Unfortunately, Pitbulls are Popular Here
Stockton has a lot of people who are in love with the American Pitbull as a breed, but my insurance agent doesn't want me to have one. Below is a very popular You Tube video of my Miniature Schnauzer (same as in my member photo) wrestling with a Pitbull pup. At the time, watching them play was great fun, but as the pitbull grew it became difficult to predict and harder to socialize. Given it's greater size and strength, we decided that the pitbull had to go, and since the neighbor was irresponsible, that's what animal control officers did one day. I haven't seen the dog since. Stockton animal control deals with so many stray dogs that their policy is not to adopt out certain dangerous breeds like the pitbull. So, pitbulls make up a large portion of animals executed each week. Not long ago, two pitbulls from a neighbor's property came and attacked our dog. Fortunately, I heard Dali's squeals, but the pitbulls would not let go when my wife tried to separate Dali from them. I had to kick one, and pick the other up and drop it on its head. My neighbor was later angry because the dog required stitches to its head. I told him the next time the dog comes on the attack, I'll be sure to use a baseball bat so that stitches won't be necessary. Given the extra homeowners insurance premium, it's hard for me to imagine why this breed is so popular. They don't detect burglars very well, and don't bark. They just bite and hold on to the death. I guess in the end, dog owners do reflect the image of their pets. I prefer the alert and loving style pooch that doesn't shed hair and likes to ride in the boat.
Stockton - Historic Inland River Port
I originally wrote: There actually is pretty much nothing of value in Stockton that is not boarded up, although there very easily could have been a great city to visit.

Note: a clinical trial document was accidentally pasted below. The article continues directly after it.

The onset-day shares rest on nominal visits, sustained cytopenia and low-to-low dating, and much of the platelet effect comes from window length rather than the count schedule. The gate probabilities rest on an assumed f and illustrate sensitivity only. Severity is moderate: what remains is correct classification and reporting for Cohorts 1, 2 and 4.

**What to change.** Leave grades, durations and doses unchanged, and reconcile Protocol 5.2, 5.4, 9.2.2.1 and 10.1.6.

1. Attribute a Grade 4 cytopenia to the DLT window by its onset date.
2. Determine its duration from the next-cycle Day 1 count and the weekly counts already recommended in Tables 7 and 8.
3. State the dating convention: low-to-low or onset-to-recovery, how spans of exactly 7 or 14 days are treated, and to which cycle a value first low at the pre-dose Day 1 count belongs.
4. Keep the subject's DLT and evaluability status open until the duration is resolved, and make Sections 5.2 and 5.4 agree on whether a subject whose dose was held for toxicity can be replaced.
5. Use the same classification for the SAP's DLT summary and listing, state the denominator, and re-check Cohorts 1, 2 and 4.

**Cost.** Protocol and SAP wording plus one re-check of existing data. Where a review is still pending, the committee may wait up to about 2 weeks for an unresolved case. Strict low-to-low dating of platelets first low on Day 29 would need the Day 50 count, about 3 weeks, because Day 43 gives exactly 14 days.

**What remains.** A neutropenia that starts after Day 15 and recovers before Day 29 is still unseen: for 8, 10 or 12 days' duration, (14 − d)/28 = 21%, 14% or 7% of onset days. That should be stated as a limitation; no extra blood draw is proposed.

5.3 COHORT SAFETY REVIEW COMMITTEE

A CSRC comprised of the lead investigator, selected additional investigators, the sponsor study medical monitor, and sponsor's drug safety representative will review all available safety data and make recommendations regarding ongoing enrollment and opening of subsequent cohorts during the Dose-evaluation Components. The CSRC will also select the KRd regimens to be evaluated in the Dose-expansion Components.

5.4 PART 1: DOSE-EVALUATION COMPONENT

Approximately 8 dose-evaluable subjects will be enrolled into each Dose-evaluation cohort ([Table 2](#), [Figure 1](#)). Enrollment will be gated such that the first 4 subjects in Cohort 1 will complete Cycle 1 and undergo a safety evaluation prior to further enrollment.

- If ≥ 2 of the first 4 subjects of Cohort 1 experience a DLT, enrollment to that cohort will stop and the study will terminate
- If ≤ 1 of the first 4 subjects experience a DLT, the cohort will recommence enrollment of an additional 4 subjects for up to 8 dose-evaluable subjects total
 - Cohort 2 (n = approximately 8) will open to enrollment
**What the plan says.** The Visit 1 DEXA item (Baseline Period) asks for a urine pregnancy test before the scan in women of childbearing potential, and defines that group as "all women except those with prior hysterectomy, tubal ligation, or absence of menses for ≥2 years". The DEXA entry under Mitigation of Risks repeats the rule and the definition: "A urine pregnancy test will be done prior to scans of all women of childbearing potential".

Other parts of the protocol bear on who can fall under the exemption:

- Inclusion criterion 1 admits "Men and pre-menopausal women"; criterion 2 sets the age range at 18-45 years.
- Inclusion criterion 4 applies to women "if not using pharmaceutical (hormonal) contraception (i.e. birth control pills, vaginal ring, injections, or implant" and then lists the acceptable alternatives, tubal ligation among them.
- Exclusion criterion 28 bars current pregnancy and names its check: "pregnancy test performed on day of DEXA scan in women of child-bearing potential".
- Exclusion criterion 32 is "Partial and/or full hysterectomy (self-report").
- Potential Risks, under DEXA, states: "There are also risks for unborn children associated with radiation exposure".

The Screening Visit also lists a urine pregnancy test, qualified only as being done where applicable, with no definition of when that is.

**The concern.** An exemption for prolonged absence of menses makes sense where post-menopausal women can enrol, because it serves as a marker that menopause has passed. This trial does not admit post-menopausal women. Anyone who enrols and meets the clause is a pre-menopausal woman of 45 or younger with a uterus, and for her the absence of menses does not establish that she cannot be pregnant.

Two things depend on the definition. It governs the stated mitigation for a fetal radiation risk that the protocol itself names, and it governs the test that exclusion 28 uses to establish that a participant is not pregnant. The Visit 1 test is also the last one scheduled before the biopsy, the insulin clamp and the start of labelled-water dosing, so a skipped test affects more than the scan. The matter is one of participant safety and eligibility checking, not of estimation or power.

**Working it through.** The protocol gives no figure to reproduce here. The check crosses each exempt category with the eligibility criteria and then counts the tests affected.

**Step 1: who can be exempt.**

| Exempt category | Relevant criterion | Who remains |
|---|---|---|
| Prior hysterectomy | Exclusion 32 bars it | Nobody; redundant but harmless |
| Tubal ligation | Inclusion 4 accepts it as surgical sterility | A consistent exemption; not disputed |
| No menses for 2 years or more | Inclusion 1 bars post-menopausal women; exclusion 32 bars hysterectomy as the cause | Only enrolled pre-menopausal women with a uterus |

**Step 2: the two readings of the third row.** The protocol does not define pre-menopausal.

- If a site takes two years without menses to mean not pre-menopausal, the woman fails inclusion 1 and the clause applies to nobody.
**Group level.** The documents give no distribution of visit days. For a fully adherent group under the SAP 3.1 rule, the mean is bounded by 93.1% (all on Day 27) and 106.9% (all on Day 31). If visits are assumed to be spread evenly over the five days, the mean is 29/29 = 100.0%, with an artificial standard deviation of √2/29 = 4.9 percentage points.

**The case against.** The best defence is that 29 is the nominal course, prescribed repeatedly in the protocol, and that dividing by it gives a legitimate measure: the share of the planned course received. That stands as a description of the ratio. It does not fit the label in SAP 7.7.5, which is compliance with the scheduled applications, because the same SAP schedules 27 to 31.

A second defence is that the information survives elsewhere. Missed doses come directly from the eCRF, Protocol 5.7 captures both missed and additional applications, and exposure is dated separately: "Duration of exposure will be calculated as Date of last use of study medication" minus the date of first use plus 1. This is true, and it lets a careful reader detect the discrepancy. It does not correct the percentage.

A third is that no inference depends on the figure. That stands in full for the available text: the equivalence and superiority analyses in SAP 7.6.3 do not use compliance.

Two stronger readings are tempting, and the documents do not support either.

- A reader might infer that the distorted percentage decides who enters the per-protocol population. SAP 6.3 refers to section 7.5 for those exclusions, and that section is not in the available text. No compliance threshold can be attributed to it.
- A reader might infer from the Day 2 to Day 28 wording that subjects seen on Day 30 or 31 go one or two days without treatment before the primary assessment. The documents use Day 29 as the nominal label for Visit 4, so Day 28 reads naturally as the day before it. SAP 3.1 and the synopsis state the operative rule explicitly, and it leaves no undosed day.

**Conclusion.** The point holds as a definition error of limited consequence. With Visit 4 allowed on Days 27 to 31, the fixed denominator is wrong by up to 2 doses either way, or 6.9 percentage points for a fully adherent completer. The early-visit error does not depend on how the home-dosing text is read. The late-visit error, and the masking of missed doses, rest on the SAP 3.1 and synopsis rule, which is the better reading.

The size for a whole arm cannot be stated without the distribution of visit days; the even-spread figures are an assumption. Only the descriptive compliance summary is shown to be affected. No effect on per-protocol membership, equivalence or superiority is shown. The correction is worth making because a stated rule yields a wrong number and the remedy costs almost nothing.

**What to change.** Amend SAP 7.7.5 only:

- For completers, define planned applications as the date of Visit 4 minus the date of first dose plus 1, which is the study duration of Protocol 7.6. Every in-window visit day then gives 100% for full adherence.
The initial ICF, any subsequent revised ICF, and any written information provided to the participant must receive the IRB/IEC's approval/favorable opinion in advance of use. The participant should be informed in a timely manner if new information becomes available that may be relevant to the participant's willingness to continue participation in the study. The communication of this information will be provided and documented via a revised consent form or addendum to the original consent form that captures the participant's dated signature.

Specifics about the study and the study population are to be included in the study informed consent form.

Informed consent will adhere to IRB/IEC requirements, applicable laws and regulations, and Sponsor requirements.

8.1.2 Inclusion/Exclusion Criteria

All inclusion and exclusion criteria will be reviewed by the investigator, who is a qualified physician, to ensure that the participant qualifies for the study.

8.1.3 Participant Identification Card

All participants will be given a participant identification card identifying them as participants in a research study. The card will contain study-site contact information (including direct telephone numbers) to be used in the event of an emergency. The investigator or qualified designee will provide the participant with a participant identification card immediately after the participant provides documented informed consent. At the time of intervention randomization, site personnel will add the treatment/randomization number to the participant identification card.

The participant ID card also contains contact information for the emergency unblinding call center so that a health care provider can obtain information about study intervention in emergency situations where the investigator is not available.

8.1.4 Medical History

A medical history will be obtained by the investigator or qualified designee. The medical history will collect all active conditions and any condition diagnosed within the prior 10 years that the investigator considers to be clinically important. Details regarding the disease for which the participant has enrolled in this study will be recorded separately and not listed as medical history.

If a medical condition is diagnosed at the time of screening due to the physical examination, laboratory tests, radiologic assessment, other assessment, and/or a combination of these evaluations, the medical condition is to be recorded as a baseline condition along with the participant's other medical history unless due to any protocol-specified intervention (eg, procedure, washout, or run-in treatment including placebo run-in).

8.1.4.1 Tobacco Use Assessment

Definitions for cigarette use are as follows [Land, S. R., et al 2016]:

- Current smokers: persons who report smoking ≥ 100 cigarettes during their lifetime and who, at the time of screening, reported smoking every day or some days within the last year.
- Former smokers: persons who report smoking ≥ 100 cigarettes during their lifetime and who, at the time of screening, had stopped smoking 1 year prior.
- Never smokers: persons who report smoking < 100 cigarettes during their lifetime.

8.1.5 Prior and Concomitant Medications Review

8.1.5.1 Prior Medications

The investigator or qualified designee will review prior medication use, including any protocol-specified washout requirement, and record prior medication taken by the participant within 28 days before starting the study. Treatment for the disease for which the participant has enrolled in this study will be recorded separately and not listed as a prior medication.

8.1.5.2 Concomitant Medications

That, thankfully, is no lo longer quite true. While the downtown is till a mere shadow of its former self and its potential, it has steadily, if slowly, begun to improve.
Stockton is one of the oldest big cities in California. Gorwing rapidly early on as a major Gold Rush city and port on the San Joaquin River, it was the closest port to the southern goldfields and the primary base for early settlement of the southern Sierra Nevada and the San Joaquin Valley. It fulfilled the same role that Sacramento filled for the northern part of the central valley and Sierras, as the primary shippng and transit station. As such, it grew rapidly in 1849-1870 and was for a while in the 19th century one of the largest, most important cities in California after San Francisco and Sacramento. In 1860, it was the 5th largest city in California and by 1870 it was the 4th largest city with over 10,000 people, when LA had 5,700 people and San Diego 2,300. It also remained a major port, like Sacramento, and continues to fill that role today.
This is evident in the large downtown, with some very big, grand old buildings throughout and generally a rich architectural heritage, with some old neighbourhoods. One can easily see this when driving past on the freeway or Hwy 4. The city is also the seat of San Joaquin County and today has a population of over 200,000.
Stockton suffered a lot as a result of, mostly, modern automobile-oriented development of housing suburbs and shopping centres. As recently as 2003, the big, grand old Hotel Stockton was a derelict, boarded up hulk, but now it has been heavily renovated and looks great.
Much of the downtown is still a bit on the dead side, with some abandoned buildings and many streets are too big and not very pedestrian friendly. However, it has many attractive old buildings, some big new ones, and some places to eat, etc. The old Fox theatre is a real gem and it has a great ocation with the waterfront connecting to the river going right into downtown. And, as said before, there is a LOT of potential here.